We’re in a club toilet. Not a nice one, either – there’s no loo roll, lipstick and graffiti pepper the cubicle walls and door. Jess Mabel Jones is an unnamed woman out with a friend, but after a lot of vodka and some coke, she feels self-conscious, past it and wants to hide.
Reflecting on the life choices that brought her to this newly-single moment of remorse, she chronicles past lovers, committed relationships, eating disorders, panic attacks, and youthful exploits. Whilst longing for her youthful, perkier self with thinner legs and a tighter arse, she manages to celebrate the woman she has grown up to be in all of her flawed glory. Jones is an absolute firecracker of a performer who slams herself around a robust script baring lived female experience in all its rawness.
Phoebe-Éclair Powell’s text is an extended monologue of fragmented experiences and memories punctuated with pop songs. It doesn’t shy away from visceral topics, though the transitions from text to music are abrupt with little lead-in. The character she paints alternates between vulnerable and endearing, and ferociously bold. She is an everywoman with experiences that most women can relate to on some level and reminds us that despite going through moments of absolute despair and self-loathing, women are incredible.
It’s not just about girl power, though. The character’s anecdotes are funny, moving and compelling stories that are accessible to any human that has grown up, had sex, been in a relationship or felt they don’t meet society’s expectations. She is haunted by the woman she hasn’t become and simultaneously unapologetic about her.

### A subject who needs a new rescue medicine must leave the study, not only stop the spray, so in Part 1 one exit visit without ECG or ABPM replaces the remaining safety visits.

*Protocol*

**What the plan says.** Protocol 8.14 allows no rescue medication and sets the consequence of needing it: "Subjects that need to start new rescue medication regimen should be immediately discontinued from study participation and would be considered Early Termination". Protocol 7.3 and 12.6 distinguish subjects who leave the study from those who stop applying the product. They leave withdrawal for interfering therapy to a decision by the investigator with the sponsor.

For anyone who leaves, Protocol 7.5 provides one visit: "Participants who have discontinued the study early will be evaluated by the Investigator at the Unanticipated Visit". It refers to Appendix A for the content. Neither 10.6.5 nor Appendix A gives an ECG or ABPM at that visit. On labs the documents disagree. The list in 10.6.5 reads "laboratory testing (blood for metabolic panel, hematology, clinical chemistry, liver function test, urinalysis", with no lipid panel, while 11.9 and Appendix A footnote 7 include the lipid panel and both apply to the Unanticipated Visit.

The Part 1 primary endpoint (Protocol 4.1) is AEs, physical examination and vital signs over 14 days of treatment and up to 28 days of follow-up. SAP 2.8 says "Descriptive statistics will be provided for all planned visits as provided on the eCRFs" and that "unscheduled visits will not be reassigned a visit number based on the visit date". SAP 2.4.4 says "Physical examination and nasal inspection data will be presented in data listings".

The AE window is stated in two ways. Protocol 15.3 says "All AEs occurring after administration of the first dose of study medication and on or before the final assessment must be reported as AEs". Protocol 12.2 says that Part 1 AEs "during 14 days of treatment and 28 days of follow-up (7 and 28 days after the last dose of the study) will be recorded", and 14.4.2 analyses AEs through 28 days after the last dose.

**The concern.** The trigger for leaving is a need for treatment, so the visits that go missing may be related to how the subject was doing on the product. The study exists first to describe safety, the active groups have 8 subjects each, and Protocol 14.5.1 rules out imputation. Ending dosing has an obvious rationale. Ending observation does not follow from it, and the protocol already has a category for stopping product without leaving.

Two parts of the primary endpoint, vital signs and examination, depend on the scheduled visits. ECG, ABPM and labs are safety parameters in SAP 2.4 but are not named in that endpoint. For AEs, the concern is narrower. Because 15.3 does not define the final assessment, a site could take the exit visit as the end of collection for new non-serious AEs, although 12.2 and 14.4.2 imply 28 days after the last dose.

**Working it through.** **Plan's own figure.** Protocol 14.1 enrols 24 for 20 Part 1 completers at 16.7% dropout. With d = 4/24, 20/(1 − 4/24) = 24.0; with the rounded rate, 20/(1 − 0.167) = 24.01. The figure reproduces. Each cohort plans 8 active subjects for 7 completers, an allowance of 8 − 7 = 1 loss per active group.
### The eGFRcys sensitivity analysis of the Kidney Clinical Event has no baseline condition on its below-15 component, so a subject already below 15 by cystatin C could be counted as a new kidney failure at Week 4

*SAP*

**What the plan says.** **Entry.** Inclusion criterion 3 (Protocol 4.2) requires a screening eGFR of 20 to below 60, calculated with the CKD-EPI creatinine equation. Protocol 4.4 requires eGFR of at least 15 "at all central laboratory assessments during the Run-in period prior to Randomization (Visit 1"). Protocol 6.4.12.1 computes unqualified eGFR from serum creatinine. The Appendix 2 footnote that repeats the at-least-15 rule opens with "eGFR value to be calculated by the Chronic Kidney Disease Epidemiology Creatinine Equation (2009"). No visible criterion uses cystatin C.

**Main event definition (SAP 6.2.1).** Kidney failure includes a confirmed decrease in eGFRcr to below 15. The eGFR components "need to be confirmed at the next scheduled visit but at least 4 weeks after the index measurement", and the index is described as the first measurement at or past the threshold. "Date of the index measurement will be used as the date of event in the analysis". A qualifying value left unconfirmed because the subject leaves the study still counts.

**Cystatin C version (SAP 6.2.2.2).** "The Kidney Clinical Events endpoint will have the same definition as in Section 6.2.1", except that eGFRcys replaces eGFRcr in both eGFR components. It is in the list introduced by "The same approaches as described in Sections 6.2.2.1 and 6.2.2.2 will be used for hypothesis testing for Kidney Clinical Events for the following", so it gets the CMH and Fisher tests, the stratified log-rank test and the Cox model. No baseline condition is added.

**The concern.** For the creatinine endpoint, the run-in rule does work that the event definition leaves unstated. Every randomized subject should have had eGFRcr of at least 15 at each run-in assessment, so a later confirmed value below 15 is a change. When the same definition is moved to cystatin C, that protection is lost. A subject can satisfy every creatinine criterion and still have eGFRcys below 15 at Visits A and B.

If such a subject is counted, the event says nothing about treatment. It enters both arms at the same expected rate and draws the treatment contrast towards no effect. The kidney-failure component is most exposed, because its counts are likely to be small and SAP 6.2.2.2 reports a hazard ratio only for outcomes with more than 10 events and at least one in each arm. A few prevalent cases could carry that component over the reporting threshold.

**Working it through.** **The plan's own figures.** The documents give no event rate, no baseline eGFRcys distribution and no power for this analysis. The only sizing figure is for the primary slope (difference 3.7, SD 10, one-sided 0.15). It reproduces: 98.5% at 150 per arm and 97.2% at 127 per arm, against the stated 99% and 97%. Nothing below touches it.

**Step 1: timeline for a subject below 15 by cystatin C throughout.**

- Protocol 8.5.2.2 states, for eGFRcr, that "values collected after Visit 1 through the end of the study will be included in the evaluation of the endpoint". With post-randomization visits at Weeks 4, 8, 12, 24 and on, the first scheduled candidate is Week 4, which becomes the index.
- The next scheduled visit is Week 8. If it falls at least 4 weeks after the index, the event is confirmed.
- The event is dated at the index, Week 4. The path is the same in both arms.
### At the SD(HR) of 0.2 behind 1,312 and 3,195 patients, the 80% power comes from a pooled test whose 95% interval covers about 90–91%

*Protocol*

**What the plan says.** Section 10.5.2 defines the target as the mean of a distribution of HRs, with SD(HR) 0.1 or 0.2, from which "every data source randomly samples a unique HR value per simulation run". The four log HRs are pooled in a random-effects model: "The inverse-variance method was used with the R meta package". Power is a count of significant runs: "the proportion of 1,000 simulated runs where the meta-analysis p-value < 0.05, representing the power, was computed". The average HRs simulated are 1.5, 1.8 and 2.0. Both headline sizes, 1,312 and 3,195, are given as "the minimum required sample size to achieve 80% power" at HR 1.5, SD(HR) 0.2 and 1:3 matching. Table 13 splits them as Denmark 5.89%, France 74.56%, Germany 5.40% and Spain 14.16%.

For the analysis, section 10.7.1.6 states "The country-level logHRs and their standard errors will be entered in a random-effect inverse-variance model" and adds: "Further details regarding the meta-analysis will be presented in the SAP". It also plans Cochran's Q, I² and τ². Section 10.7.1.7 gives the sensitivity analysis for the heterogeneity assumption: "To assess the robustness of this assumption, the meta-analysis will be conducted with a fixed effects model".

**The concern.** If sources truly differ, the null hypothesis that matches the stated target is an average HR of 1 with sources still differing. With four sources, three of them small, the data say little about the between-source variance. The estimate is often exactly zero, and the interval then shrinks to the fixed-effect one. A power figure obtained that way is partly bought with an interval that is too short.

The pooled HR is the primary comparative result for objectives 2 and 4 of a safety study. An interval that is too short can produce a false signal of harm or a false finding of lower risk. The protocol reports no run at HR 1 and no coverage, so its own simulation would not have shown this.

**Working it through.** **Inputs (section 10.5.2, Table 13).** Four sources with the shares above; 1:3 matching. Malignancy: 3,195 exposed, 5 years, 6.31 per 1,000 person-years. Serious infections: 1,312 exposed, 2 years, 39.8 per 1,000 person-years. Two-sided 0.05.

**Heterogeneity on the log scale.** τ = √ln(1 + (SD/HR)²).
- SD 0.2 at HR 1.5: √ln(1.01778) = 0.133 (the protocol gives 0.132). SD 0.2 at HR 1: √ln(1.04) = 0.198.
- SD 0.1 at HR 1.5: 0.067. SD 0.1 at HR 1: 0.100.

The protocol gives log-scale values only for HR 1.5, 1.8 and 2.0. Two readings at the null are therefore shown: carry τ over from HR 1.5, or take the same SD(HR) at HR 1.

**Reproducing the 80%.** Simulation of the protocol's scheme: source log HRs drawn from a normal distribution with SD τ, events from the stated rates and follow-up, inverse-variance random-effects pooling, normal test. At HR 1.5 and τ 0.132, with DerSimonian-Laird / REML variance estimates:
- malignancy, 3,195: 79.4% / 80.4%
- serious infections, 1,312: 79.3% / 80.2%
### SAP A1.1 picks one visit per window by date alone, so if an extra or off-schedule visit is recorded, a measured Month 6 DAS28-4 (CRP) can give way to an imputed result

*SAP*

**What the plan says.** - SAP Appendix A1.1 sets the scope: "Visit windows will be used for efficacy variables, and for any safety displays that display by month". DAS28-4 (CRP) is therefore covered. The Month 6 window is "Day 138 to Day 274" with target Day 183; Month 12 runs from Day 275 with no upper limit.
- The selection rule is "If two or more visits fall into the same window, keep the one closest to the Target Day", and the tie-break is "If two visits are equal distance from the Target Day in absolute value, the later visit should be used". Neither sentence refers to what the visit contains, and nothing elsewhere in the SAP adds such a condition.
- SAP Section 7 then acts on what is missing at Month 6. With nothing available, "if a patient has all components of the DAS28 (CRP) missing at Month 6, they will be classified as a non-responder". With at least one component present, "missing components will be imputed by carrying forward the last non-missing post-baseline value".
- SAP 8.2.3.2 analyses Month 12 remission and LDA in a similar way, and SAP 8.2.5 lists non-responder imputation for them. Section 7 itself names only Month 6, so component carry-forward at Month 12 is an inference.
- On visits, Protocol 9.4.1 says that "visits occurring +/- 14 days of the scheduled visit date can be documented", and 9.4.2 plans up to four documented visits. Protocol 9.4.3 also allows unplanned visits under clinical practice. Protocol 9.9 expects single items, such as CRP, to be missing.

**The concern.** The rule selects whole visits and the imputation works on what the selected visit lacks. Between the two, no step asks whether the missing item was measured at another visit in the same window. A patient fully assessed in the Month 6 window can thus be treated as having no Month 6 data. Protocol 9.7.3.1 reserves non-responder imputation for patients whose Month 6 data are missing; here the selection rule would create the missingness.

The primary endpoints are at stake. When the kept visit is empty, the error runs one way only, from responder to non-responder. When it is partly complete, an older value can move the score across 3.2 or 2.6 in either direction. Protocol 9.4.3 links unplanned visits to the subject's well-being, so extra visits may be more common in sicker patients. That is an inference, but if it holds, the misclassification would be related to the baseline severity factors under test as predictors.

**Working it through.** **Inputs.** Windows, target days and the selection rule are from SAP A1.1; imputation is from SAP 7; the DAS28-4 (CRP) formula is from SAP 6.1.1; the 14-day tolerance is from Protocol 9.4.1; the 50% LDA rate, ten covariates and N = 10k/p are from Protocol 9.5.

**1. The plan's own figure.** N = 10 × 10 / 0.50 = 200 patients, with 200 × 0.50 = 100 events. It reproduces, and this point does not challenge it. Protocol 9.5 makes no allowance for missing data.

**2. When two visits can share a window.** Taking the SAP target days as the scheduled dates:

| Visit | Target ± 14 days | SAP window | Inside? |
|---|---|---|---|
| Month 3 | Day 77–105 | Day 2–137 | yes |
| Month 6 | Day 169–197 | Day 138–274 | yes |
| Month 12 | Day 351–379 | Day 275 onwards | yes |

Director Jessica Edwards incorporates plenty of movement, though some seems gratuitous it prevents the performance from becoming static. Amelia Jane Hankin’s set is both industrial, messy and glittery, an outward expression of the character’s spirit.
Jones’ performance is what makes this production worth seeing. She has a stunning voice, emotional vulnerability, and electric charisma. The songs she covers become the millennial generation’s torch songs as she delivers them with a power and depth. She rallies the audience to her side despite behaviour that could be viewed disapprovingly by more conservative audience members because her commitment and connection to the script is as truthful as it possibly can be. Torch is not one to miss.
Torch runs through 28th August.
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